Recent information has suggested that posttranscriptional mechanisms, whereby human immunodeficiency virus type 1 (HIV-1) RNA exists as multiply spliced transcripts without promoting an accumulation of the larger messages, are responsible for maintaining a stable state of nonproductive viral expression or viral latency. To test the universality of these observations, we compared the patterns of viral RNA splicing and the frequencies of cells actually harboring HIV-1 RNA in four chronically HIV-1-infected cell lines (U1 [promonocytic], ACH-2 [T lymphocytic], OM-10.1 [promyelocytic], and J1.1 [T lymphocytic]). In uninduced U1 and ACH-2 cultures, a high frequency of cells (approximately one in six) contained HIV-1 RNA but mainly as multiply spliced transcripts, again supporting a posttranscriptional mechanism maintaining viral latency. In sharp contrast, only 1 in 50 cells in uninduced OM-10.1 and J1.1 cultures contained HIV-1 RNA, indicating a primary transcriptional mechanism controlling viral expression in these cells. Furthermore, those OM-10.1 and J1.1 cells that did contain viral RNA were in a state of productive HIV-1 expression marked by the presence of both spliced and unspliced transcripts. Even though the total absence of viral RNA in the majority of OM-10.1 and J1.1 cells indicated a state of absolute latency, treatment with tumor necrosis factor alpha induced transcription of HIV-1 RNA in nearly 100% of the cells in all four of the chronically infected cultures. Tumor necrosis factor alpha induction of U1, ACH-2, and OM-10.1 cultures resulted in an initial accumulation of multiply spliced HIV-1 RNA followed by a transition to the larger unspliced viral RNA transcripts. This RNA splice transition was less apparent in the J1.1 cell line. These results demonstrate that host cell-specific transcriptional and posttranscriptional mechanisms are important factors in the control of HIV-1 latency.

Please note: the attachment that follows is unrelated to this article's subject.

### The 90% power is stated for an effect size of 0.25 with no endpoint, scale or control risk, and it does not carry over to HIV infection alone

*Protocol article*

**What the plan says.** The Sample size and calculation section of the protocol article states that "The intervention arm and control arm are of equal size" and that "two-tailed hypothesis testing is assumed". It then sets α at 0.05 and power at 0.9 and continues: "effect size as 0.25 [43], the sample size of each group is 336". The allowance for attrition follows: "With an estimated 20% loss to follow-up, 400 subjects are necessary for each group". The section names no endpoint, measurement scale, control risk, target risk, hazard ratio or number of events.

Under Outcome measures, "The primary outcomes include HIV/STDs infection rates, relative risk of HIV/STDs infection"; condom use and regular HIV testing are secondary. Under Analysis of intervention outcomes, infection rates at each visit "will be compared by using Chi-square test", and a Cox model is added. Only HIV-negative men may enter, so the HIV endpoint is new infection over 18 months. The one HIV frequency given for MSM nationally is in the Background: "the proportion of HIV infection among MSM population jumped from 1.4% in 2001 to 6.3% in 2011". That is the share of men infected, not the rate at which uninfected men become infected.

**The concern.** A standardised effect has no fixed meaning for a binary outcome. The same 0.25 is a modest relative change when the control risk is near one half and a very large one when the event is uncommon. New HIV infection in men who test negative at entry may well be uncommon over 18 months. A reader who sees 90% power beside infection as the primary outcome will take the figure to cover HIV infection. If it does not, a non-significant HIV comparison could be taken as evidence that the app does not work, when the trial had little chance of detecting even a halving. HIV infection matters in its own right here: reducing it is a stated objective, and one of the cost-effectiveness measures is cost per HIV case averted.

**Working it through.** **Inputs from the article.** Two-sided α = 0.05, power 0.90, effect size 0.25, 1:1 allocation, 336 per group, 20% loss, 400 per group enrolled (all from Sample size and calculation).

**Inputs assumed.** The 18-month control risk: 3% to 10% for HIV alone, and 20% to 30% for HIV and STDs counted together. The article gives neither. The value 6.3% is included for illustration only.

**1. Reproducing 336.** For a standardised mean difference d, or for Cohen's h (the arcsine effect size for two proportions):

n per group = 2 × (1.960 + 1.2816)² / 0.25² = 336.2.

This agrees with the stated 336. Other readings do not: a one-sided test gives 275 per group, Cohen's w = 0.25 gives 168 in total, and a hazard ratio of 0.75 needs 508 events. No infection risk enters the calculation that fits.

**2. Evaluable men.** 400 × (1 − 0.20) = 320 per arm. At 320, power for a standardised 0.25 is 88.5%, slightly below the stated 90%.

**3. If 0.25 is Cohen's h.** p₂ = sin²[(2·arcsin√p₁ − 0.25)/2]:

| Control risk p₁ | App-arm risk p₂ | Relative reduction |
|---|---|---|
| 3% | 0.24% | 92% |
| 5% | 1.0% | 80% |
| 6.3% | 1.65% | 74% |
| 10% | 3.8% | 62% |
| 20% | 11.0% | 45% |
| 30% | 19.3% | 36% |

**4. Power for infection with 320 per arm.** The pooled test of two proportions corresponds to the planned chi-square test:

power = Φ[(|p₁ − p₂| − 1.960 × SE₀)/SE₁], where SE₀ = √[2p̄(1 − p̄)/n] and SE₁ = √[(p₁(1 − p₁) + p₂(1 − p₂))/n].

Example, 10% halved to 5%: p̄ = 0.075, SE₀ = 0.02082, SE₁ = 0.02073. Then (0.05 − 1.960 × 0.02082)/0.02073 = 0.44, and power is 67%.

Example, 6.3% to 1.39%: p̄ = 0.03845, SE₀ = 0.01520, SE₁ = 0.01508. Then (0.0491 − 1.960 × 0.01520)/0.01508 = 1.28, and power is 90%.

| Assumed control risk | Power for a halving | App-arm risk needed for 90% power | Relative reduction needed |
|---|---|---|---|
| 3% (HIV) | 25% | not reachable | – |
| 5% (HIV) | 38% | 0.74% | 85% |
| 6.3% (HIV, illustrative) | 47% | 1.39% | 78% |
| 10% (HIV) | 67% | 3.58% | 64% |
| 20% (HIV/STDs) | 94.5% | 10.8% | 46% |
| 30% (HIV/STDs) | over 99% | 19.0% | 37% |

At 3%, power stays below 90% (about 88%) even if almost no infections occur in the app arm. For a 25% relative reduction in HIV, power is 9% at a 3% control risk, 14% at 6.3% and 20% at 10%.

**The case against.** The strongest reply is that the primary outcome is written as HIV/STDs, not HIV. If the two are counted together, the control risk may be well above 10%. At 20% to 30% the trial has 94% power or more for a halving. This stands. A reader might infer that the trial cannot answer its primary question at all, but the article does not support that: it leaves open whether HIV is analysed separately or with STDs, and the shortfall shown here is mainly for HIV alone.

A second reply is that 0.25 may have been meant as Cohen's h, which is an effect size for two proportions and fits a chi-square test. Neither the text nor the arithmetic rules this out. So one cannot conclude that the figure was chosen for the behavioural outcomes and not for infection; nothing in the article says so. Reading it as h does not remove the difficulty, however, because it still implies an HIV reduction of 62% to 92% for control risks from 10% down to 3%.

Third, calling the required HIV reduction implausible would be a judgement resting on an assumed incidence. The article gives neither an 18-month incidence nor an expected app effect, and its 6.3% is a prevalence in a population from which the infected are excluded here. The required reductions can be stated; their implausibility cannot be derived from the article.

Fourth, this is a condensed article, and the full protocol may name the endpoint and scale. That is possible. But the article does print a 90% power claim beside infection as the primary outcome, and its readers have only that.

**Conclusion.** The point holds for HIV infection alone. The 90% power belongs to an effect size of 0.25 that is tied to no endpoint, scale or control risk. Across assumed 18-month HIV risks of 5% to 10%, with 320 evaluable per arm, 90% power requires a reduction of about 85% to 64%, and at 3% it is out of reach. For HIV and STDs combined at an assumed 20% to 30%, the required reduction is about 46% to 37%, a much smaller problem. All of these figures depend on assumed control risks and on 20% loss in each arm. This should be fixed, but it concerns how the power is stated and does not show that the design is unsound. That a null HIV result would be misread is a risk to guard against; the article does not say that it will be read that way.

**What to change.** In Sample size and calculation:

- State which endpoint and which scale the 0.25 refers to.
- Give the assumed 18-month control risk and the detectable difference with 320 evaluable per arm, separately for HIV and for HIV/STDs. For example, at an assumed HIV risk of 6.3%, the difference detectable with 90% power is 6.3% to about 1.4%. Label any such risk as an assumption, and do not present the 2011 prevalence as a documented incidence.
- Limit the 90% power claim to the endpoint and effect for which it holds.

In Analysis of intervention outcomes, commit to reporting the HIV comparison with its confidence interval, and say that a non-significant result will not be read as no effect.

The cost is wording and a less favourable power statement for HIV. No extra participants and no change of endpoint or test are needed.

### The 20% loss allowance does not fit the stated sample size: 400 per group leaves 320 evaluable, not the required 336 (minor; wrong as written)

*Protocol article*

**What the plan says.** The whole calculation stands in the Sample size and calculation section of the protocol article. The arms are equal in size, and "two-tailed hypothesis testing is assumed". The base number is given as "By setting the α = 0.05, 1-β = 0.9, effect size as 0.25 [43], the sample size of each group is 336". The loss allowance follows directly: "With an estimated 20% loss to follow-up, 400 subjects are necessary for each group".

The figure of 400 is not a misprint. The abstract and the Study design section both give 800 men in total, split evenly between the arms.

ASJC Scopus subject areas
- Insect Science